THE LAST WORD: Addiction plays sad role in ‘Country Music’
I learned some things about country music during the last couple of weeks. And one was that country musicians have a sordid history of lives scarred by addictions to drugs and alcohol.
Over the past two weeks, I watched the riveting eight-episode, 16-hour documentary miniseries “Country Music,” produced by Ken Burns and written by Dayton Duncan that premiered on PBS on Sept. 15. The series, which chronicles the rise and dominance of country music in American culture, analyzed what the musical genre is all about. Since its earliest days, it has struggled with its definition, assuming labels through the years from hillbilly to country and western to bluegrass to outlaw and various other incarnations. The conclusion is that country music can’t be a form set in cement. Its strength is both in its roots and in its changes. And the essence of good country music is in its storytelling.
The stories told in “Country Music” repeatedly included those of performers who struggled with addictions to alcohol and drugs during their careers. Not to mention their broken marriages. One of the saddest stories was one of the earliest.
The most iconic artist in Burns’ history of country music, Hank Williams, had his life cut short when the effects of alcohol and painkillers led to heart failure. He reportedly used alcohol and tranquilizers to deal with chronic back pain from spina bifida occulta. His frequent drunkenness had already lost him the privilege of performing at the Grand Ole Opry in Nashville, Tenn.
The soulful singer known as “The King of Country Music” died in the back seat of his car while being driven to a New Year’s Day concert in Canton, Ohio, in 1953 when he was only 29.
Another icon, George Jones, had a reputation for missing scheduled performances due to his decades-long addiction to drugs and alcohol. He had reportedly been mostly sober through the 1980s, but was cited for drunk driving after an auto accident as late as 1999. He died at 81 in 2013.
Waylon Jennings said he had a $1,500-a-day cocaine habit for much of his career. In 1977, he was arrested for cocaine possession, but the charges were later dropped. Jennings sobered up for good in 1984, but many think the effects of drugs cut his life short in 2002 at the age of 64.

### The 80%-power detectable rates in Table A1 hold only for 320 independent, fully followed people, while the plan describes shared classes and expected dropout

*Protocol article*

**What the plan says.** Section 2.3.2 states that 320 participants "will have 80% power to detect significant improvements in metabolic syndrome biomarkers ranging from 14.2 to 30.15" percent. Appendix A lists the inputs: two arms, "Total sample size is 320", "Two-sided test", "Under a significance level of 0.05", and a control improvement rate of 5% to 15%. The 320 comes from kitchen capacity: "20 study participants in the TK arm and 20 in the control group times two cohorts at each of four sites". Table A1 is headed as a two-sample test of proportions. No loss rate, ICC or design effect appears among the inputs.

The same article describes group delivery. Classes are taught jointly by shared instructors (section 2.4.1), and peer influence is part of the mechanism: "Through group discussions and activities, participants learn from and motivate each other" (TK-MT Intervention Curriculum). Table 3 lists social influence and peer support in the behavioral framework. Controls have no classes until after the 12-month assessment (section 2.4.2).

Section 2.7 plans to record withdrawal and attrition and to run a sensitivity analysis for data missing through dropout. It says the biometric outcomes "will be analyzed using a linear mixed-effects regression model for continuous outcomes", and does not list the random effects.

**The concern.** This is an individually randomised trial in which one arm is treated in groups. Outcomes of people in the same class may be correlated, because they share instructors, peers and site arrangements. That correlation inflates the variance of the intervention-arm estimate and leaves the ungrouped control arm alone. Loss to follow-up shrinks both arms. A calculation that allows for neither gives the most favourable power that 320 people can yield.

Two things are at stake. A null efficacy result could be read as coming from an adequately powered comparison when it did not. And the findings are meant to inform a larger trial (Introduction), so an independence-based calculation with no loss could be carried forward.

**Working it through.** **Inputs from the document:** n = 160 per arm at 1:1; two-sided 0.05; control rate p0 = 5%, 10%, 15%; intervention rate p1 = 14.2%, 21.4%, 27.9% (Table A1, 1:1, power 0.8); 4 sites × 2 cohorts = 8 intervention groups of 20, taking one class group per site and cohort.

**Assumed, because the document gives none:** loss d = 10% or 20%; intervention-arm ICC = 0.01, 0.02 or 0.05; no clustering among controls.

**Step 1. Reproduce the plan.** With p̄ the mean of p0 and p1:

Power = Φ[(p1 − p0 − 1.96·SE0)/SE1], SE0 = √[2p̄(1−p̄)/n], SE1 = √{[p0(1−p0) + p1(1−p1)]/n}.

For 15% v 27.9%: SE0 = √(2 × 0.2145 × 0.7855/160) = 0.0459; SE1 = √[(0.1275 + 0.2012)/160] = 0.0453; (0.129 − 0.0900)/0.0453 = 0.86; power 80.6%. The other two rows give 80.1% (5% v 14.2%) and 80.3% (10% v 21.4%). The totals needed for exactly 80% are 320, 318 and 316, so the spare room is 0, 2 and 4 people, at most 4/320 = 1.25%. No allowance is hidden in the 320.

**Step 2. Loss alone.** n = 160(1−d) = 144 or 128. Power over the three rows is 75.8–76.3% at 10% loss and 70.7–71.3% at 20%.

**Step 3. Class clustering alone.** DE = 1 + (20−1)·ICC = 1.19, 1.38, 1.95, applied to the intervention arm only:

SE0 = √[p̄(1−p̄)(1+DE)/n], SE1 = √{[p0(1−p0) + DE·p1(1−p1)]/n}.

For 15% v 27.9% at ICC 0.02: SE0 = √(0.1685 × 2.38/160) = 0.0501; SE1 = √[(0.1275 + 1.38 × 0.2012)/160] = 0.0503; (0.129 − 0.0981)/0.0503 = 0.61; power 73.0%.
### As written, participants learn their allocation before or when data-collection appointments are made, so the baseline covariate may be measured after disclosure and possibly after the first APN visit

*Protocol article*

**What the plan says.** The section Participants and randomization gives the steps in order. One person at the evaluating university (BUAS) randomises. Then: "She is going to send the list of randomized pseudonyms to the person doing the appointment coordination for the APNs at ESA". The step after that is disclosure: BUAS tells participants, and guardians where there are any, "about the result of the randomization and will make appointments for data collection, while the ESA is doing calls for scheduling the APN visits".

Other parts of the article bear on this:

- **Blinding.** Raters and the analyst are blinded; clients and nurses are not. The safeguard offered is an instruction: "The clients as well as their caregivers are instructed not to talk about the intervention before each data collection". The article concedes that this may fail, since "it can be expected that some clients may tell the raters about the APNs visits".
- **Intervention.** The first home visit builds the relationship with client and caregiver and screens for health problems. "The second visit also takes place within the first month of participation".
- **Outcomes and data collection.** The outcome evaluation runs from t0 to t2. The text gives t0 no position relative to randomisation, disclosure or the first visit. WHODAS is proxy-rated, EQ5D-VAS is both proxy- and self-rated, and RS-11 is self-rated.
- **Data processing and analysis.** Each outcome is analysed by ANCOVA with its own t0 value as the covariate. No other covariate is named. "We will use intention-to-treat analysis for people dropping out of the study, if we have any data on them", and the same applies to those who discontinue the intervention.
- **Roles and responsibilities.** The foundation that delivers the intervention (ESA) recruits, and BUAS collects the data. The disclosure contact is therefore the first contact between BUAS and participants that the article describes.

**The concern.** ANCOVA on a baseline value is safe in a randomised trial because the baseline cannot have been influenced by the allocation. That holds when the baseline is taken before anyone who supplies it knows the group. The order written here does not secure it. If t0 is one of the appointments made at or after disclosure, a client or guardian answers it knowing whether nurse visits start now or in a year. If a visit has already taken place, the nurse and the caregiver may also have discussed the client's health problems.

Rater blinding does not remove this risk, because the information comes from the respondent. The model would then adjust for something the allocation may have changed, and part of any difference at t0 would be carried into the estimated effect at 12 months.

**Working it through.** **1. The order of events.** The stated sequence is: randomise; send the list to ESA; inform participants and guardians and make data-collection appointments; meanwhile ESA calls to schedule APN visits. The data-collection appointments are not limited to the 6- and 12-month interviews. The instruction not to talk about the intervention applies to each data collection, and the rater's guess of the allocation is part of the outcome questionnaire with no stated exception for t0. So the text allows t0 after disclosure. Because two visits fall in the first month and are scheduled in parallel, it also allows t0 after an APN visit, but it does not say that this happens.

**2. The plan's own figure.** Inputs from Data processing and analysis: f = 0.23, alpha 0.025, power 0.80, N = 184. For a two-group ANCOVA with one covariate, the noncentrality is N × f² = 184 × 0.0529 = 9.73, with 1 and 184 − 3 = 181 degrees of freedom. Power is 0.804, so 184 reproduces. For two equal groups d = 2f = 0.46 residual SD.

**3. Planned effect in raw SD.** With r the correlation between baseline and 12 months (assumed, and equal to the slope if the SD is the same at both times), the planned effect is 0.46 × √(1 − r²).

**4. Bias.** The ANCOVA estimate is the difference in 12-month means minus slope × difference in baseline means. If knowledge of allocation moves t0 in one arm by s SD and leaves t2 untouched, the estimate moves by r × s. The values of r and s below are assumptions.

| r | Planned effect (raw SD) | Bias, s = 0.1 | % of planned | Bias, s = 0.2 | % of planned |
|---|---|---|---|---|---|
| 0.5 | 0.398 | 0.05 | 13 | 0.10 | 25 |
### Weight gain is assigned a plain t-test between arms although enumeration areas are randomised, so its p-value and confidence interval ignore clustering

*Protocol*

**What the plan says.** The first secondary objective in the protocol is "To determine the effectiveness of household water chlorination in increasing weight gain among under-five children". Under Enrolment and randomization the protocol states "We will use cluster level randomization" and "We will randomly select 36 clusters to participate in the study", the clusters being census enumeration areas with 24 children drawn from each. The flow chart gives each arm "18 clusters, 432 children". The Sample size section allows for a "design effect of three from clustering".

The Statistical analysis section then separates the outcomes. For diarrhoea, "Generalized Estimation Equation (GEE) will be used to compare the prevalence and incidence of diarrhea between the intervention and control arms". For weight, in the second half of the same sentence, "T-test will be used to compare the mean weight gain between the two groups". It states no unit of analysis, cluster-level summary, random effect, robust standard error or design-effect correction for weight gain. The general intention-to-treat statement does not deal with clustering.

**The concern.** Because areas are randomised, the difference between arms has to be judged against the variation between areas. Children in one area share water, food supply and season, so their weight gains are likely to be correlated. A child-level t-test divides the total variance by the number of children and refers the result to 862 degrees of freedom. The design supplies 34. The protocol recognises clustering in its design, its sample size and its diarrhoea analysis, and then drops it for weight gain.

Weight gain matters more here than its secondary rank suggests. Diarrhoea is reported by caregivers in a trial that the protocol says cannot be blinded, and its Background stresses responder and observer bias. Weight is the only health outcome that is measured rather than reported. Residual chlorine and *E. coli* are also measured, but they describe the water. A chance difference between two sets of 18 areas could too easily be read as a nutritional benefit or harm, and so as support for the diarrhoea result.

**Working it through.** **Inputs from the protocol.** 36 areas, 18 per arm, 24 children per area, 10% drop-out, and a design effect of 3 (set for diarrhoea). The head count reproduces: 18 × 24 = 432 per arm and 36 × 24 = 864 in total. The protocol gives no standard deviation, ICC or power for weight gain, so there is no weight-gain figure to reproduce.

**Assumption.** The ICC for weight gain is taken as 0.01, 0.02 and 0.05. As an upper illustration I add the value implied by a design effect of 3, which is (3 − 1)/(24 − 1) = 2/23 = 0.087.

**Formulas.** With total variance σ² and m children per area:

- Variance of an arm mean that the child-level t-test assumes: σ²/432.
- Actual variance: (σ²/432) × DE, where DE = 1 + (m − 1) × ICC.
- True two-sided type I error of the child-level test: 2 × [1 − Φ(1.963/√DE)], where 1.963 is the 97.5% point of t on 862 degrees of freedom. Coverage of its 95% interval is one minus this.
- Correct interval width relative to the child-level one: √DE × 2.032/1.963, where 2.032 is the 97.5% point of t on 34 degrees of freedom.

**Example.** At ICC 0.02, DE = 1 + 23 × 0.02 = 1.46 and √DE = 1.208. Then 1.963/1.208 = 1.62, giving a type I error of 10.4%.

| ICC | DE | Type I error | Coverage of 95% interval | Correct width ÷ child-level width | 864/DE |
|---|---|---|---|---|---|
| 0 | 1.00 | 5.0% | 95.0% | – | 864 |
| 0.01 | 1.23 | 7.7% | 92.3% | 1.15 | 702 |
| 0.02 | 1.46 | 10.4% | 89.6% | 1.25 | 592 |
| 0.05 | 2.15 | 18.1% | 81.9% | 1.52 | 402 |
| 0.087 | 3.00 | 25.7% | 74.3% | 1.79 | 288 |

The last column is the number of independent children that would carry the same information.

Trace Adkins blamed his 25-year addiction to alcohol for his failed marriages, being shot by an ex-wife and drunk driving accidents. He entered rehab in 2002, and since then his life and career have turned around.
In 2012, Randy Travis was arrested multiple times for alcohol-related incidents. In 2013, he plead guilty to DUI charges. On July 7, 2013, he was admitted to a Dallas-area hospital for viral cardiomyopathy in critical condition and three days later suffered a massive stroke and had surgery to relieve pressure on his brain. Now 60, after a long recovery, he announced this month that he would return to touring.
Keith Urban says his wife, Nicole Kidman, helped him kick his drug and alcohol addiction once and for all.
Mindy McCready has had drug problems since 2004. She was convicted on prescription drug fraud charges that year and in 2005 was arrested for DUI. She has struggled with addictions to alcohol and Oxycontin in the years since.
Johnny Cash, one of the primary figures in Burns’ documentary, used alcohol, amphetamines and barbiturates during much of his professional life. He was arrested at the Mexican border with 668 amphetamine tablets and 475 tranquilizers. His second wife, June Carter Cash, helped him kick the habit, often taking his drugs and flushing them down the toilet. And Cash said in 1997 that his Christian faith and the Scriptures also helped save his life. Cash died in 2003 at age 71, just months after his wife, 73.
Not only have country singers used drugs, but they have sung about them.
According to Rolling Stone magazine, Cash was among many country singers who have sung about drug use in one form or another. A 2017 study published by Addictions.com found that country ranked first among music genres with an average of 1.6 mentions of drugs per song.
The link between country music and drug and alcohol addiction is a sad footnote to the story of this truly American music and many of the performers who have made it great.
– Kerry Hubartt is former editor of The News-Sentinel.